Commission OKs signature drive for amendment on school language

A signature campaign is set to begin May 11 that could lead to a constitutional amendment making Latvian the only language to be used in government-sponsored schools in the country, the Central Election Commission has announced in Rīga.

The campaign follows confirmation April 11 by the election commission that a petition drive organized by the conservative National Alliance had garnered at least 10,000 signatures, setting into motion the process that could result in the constitutional amendment.

If approved, the constitutional amendment would require that beginning with the 2012 school year, instruction from the first grade up in state- and municipal-sponsored schools could only occur in the state language. Under the constitution, the state language is Latvian.

The National Alliance (Nacionālā apvienība “Visu Latvijai!” – “Tēvzemei un Brīvībai/LNNK”) started the petition drive last year, gathering 10,140 signatures.

Now at least 10 percent of the number of voters in the last parliamentary election, a total 153,232 persons, have to sign a new petition organized by the election commission. If that number is reached by June 9, the proposed amendment will have to be considered by the Saeima.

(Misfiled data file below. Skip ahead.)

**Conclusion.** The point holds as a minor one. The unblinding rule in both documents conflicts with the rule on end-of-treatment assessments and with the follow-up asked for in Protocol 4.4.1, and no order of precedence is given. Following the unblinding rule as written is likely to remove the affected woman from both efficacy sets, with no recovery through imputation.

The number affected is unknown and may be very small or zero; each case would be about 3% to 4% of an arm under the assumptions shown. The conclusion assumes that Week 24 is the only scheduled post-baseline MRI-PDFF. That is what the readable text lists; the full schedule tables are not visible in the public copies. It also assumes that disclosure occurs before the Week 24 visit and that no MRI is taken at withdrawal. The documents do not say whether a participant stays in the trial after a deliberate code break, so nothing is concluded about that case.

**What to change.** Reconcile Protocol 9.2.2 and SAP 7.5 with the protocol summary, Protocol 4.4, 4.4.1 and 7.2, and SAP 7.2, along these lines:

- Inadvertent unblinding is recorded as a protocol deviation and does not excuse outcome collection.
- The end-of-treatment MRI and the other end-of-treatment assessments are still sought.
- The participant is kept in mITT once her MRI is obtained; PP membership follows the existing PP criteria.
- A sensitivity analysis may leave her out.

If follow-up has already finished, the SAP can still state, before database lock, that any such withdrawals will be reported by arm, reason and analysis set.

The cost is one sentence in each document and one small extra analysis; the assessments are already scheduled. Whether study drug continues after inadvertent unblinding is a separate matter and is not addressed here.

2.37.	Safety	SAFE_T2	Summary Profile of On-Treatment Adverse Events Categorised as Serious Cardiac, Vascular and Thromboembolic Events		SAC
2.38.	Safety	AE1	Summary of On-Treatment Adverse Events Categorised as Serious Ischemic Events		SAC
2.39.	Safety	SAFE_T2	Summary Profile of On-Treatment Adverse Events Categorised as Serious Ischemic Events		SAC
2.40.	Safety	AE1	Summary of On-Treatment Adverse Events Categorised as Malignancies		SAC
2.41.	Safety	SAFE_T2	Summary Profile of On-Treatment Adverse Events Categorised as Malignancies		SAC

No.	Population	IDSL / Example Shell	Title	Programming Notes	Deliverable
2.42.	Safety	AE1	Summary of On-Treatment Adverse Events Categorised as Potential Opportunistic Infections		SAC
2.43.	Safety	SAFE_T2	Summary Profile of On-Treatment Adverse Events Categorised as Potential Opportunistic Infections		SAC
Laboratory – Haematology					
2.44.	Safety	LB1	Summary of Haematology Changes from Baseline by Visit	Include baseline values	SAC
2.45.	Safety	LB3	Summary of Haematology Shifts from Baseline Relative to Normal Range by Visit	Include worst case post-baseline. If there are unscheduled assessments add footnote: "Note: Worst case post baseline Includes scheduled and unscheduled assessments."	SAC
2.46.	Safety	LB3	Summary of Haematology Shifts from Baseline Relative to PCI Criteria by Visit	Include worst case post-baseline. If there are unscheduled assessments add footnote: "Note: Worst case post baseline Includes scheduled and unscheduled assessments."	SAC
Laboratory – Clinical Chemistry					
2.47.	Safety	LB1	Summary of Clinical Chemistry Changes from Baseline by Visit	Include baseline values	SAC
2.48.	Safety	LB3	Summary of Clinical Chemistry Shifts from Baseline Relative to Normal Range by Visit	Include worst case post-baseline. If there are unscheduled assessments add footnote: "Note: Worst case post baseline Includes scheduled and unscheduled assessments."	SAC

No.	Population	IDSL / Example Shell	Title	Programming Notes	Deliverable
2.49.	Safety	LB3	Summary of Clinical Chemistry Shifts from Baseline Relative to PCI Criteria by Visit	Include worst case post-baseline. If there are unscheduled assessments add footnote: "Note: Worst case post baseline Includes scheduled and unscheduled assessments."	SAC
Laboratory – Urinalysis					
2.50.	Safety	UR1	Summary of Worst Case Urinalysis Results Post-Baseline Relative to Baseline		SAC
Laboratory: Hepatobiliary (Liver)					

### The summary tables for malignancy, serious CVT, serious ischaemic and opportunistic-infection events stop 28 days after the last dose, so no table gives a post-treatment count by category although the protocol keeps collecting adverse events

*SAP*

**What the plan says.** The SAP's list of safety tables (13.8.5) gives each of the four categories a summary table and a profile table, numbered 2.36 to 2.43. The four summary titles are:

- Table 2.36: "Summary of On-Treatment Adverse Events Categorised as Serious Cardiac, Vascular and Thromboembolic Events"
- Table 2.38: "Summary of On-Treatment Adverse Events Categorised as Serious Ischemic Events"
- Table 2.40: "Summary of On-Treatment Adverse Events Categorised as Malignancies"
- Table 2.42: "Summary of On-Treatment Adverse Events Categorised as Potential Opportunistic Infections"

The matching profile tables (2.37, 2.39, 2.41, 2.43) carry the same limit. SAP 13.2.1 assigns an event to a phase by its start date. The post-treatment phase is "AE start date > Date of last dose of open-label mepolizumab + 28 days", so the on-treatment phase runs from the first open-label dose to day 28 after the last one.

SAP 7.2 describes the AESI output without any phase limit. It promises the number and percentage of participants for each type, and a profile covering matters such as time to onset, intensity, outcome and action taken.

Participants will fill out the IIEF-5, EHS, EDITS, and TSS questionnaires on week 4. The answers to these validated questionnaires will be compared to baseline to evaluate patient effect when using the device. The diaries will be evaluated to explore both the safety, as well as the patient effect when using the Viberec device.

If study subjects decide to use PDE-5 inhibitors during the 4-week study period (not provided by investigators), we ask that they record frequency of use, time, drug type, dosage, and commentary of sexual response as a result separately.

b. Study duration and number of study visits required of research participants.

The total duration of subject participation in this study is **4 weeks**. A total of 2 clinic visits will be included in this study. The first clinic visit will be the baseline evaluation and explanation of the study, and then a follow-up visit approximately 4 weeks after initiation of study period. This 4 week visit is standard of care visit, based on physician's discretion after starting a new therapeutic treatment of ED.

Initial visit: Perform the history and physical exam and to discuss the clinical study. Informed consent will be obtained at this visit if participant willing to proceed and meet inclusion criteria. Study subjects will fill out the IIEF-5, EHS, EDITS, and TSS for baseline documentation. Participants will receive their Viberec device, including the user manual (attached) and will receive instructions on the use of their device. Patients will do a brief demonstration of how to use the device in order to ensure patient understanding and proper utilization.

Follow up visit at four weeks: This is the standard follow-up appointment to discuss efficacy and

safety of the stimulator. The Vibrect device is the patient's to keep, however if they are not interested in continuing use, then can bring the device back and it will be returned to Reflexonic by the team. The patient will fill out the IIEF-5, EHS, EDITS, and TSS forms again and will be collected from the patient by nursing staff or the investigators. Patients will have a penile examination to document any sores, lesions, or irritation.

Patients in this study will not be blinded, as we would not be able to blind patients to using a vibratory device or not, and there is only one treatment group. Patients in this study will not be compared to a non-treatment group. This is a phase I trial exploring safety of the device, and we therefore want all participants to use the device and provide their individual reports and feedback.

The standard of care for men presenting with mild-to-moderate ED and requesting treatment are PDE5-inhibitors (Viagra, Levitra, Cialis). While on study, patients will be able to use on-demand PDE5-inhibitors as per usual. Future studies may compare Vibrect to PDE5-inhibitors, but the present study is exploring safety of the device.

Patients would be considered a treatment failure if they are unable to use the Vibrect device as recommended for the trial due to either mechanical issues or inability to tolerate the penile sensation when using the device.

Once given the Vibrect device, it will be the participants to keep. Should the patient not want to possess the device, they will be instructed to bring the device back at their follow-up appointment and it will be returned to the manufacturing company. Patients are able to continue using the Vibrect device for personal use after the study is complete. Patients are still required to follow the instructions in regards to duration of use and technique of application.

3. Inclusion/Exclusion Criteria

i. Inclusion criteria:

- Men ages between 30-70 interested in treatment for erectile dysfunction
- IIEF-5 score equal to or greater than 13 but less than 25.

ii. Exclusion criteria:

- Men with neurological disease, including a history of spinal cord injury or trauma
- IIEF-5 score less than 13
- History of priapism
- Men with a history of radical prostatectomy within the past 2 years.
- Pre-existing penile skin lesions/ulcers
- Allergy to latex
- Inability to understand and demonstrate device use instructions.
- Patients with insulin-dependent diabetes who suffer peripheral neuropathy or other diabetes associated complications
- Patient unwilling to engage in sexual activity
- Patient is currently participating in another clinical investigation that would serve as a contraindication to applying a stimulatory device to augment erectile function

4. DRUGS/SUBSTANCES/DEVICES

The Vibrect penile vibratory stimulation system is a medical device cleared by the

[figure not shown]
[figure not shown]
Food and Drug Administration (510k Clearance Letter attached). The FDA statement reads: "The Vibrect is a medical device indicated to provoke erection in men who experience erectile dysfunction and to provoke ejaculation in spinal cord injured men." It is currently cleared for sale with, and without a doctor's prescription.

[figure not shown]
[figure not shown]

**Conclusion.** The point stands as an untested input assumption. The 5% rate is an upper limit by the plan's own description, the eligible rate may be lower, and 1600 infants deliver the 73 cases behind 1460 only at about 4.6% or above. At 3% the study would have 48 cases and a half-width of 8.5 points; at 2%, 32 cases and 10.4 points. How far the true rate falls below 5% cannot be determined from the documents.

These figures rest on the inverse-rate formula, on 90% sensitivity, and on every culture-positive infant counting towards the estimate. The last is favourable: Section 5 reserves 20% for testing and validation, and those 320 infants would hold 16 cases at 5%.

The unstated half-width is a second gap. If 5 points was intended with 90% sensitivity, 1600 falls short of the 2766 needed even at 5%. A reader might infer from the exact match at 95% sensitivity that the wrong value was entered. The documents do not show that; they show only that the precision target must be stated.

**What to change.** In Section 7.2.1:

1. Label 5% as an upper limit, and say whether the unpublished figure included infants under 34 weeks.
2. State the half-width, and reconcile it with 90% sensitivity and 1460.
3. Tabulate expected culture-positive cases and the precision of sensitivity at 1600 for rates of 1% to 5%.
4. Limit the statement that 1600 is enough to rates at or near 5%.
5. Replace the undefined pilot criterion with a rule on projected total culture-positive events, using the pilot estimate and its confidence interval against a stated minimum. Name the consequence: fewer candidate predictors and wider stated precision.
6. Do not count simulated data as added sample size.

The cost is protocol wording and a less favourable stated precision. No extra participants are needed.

If the Saeima rejects or amends a citizen-backed amendment, then a national referendum would be organized.

It will be up to local governments to determine where the signature drive will take place. Under the law, local governments must guarantee that at least one location is designated for each 10,000 persons in their jurisdiction.

For Latvian citizens abroad, it is expected that locations will be announced to include embassies and consulates, election commission spokeswoman Kristīne Bērziņa told Latvians Online in an email. The Ministry of Foreign Affairs will determine where those locations will be.

While the National Alliance’s effort has moved ahead, another petition drive run by the “Dzimtā valoda” organization seeks to recognize Russian as a second state language. The organization was formed by Vladimirs Lindermans, head of the Jan. 13 Movement (13. janvāra kustība), and Osipov Party leader Jevgēņijs Osipovs, according to media reports.

Andris Straumanis is a special correspondent for and a co-founder of Latvians Online. From 2000–2012 he was editor of the website.

8 thoughts on “Commission OKs signature drive for amendment on school language

  1. The problem is not that Russophone students do not know Latvian. All students in Russian schools must take 60% of courses in Latvian during the last two years of secondary school. Rather, the problem for many lies in their attitude to the use of Latvian, which is mostly negative. The new attempt to quash publicly funded Russian language schools will only exacerbate this linguistic one-upmanship and almost guarantee permanent linguistic warring camps. Inspired by the Latvian actions, Russophone activists are already collecting signatures to have a referendum on making Russian the second official language in Latvia. My guess is that neither initiative will pass, but group relations will suffer for years to come.